"A little over a year ago," Tito continued, "they were received by the Brazilian CPMI (an Inquiry Commission that includes representatives from both the Brazilian Senate and Parliament) during hearings that were investigating violence and networks for the sexual exploitation of children and teenagers in Brazil. They not only presented the CPMI with 1,650 reports they have received regarding paedophilia on the Internet, but also presented the Commission with 70,000 signatures asking for the approval of legislation that will allow censoring sites that promote material related to paedophilia.

 "According to statements by Roseane Miranda on the site, it was created in 1998, after she saw, in an online chatroom, a picture of a little girl (approximately six years old) ... being raped.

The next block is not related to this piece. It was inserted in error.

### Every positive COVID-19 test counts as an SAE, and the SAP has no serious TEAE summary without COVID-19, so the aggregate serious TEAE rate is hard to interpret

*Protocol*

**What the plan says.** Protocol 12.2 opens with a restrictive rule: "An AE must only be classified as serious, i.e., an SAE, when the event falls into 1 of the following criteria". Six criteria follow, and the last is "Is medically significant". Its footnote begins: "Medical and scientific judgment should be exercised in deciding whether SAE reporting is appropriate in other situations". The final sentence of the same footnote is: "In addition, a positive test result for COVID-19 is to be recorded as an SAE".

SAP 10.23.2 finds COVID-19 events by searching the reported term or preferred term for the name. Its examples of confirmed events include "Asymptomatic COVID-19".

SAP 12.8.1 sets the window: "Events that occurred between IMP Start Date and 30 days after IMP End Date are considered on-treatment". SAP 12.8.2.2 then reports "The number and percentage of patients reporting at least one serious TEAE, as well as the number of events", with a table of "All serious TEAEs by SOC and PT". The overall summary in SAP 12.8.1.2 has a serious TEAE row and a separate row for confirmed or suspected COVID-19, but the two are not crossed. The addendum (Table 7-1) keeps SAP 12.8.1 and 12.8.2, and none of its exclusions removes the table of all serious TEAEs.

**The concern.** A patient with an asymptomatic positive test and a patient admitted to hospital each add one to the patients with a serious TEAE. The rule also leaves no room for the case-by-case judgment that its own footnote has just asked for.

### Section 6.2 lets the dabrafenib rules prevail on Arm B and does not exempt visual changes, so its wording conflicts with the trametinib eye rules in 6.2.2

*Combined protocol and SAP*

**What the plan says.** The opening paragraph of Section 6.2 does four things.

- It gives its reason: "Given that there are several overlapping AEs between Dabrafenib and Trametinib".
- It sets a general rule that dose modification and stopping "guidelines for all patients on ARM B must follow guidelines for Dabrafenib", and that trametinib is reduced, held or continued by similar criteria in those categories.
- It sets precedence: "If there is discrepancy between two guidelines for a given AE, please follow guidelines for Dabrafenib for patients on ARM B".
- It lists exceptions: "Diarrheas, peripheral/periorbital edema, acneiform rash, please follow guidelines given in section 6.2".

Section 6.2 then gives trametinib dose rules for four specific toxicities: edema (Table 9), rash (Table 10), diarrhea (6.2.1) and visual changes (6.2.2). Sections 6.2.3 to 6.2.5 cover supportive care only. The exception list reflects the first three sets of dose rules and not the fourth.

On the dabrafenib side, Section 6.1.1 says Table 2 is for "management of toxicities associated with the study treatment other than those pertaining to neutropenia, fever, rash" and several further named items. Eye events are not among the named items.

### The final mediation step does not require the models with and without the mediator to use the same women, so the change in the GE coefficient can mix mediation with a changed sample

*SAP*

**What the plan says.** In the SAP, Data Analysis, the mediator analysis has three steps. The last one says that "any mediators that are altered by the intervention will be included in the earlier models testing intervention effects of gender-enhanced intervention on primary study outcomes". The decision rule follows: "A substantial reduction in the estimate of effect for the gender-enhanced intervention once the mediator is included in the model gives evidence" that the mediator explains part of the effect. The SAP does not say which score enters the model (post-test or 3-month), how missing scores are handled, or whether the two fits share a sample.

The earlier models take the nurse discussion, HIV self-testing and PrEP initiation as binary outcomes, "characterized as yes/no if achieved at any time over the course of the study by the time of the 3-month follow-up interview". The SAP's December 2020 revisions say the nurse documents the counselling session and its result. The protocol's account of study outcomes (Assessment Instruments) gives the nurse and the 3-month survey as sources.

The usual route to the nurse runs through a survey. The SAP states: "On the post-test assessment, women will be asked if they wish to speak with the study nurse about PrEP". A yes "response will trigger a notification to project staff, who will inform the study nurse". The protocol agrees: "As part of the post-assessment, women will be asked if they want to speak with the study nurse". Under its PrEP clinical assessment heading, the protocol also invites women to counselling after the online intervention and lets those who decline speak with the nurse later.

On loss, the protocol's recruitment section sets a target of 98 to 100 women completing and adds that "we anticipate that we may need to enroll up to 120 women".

"Anderson Miranda says that, after running this project for six years, he has come to the conclusion that there's a mafia behind paedophilia on the Internet, with sites that sell paedophile photos and films and that create members' clubs devoted to this subject.

"Now, I strongly oppose censorship," Tito writes. "Having lived under a dictatorship, I know the consequences. However, as you can imagine, I strongly oppose child pornography. Fortunately, in many countries as in Brazil [and the US], child pornography is illegal. And if it's illegal it must be shut down, and those who own, store, distribute, sell, or buy this sort of content must be prosecuted. As we all know, this is not an easy task, but the way I see it, calling for censorship will raise some fears, and some people will oppose it, fearing this is restricting free speech. But child pornography is not about freedom of speech, and calling for its censorship is putting the issue in that category. I think that the issue can be better addressed and fought on the legal vs. illegal front. Anyway, that's how I see it, but this email is not about my view.